Continuing with our thread, the allure of the ‘Green Season’, we are going to explore the Botswana Safari tours ‘Green Season’ (late November to end of March) highlights and opportunities.
Many in the industry confess that the ‘Green Season’ is in fact their favourite time to visit Botswana, as there are fewer tourists, the air is fresh and clear as opposed to the dust accompanied with the drier months, the colours of the lush African vegetation are at their most brilliant, and there are many more baby animals around. Put simply the area is rejuvenated and alive with new beginnings.
Botswana has two attractive reasons to visit during the ‘Green Season’. Relative undiscovered gems at this time of year are November, and again from mid-January to March. These are arguably the best months to visit the Kalahari desert and Makgadikgadi pans in Botswana with the annual migration of zebra and wildebeest to and from these areas.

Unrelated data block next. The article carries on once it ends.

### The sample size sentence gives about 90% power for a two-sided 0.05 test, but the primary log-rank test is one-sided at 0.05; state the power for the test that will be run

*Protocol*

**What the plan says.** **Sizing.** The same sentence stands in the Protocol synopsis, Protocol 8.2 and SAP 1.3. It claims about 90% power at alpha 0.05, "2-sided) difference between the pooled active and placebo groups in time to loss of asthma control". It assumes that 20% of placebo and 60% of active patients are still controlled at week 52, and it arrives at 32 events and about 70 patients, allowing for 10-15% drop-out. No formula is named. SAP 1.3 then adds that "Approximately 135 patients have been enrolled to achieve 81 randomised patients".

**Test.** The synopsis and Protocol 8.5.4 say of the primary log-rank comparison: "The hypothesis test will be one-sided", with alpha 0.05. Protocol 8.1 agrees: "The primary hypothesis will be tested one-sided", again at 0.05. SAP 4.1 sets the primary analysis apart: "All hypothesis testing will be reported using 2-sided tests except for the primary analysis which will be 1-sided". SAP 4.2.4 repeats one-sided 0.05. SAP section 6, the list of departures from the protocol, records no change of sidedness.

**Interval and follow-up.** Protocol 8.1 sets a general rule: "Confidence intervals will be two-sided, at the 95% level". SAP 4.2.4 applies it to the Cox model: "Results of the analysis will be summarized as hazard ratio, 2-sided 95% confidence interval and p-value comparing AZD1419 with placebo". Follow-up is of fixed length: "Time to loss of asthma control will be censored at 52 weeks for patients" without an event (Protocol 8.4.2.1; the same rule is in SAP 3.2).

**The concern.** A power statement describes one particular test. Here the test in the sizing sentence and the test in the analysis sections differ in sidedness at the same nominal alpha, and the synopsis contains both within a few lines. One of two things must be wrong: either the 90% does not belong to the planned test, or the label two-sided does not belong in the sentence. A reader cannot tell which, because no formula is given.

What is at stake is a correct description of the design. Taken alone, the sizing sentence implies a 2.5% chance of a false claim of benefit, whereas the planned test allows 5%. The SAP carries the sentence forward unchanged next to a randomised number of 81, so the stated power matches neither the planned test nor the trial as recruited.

Photo: Courtesy of Natural Selections. Boteti River crossing.
For some, the opportunity to view the Okavango Delta is associated with exorbitant costs, unfortunately meaning those on a budget have to skip this remarkable area. The ‘Green Season’ provides opportunities for budget conscious travellers at all Botswana camps to participate in ‘Green Season’ pricing. Price of the camps can be a fraction of the peak season (up to 50% less), and many Lodges have no single supplement at this time of year. So if the cost of a Botswana safari has been a barrier to seeing the beauty of the Okavango Delta or the Kalahari, then the ‘Green Season’ is your ticket to ride.
Contact us at Destinations Africa, and we will organise the perfect Botswana ‘Green Season’ itinerary. Where you can enjoy successful and diverse Game viewing opportunities; watch the unrivalled splendour of the sun setting over the African horizon; coupled with the approaching boom of thunder and flashes of brilliance as lightning illuminates the Botswana sky, all at a fraction of the cost incurred during the High season.
“The only man I envy is the man who has not yet been to Africa – for he has so much to look forward to.” Richard Mullin